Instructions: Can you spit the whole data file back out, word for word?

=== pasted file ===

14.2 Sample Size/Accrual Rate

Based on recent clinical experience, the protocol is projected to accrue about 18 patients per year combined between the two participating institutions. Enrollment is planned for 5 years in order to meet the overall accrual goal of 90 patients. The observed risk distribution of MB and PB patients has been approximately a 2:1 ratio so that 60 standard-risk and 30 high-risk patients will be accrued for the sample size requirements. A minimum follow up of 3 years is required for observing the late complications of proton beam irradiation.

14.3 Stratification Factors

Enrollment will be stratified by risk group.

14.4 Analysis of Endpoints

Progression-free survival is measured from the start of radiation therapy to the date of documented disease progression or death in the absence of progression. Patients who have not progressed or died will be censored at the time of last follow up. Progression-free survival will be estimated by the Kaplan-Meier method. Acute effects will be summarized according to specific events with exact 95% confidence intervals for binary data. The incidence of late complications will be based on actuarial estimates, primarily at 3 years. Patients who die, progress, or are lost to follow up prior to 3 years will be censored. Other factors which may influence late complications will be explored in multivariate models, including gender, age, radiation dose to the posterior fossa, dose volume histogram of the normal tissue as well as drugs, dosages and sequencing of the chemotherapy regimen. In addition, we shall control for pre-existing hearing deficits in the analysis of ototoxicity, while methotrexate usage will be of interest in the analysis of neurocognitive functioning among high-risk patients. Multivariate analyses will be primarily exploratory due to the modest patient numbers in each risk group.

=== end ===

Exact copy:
14.2 Sample Size/Accrual Rate

Based on recent clinical experience, the protocol is projected to accrue about 18 patients per year combined between the two participating institutions. Enrollment is planned for 5 years in order to meet the overall accrual goal of 90 patients. The observed risk distribution of MB and PB patients has been approximately a 2:1 ratio so that 60 standard-risk and 30 high-risk patients will be accrued for the sample size requirements. A minimum follow up of 3 years is required for observing the late complications of proton beam irradiation.

14.3 Stratification Factors

Enrollment will be stratified by risk group.

14.4 Analysis of Endpoints

Progression-free survival is measured from the start of radiation therapy to the date of documented disease progression or death in the absence of progression. Patients who have not progressed or died will be censored at the time of last follow up. Progression-free survival will be estimated by the Kaplan-Meier method. Acute effects will be summarized according to specific events with exact 95% confidence intervals for binary data. The incidence of late complications will be based on actuarial estimates, primarily at 3 years. Patients who die, progress, or are lost to follow up prior to 3 years will be censored. Other factors which may influence late complications will be explored in multivariate models, including gender, age, radiation dose to the posterior fossa, dose volume histogram of the normal tissue as well as drugs, dosages and sequencing of the chemotherapy regimen. In addition, we shall control for pre-existing hearing deficits in the analysis of ototoxicity, while methotrexate usage will be of interest in the analysis of neurocognitive functioning among high-risk patients. Multivariate analyses will be primarily exploratory due to the modest patient numbers in each risk group.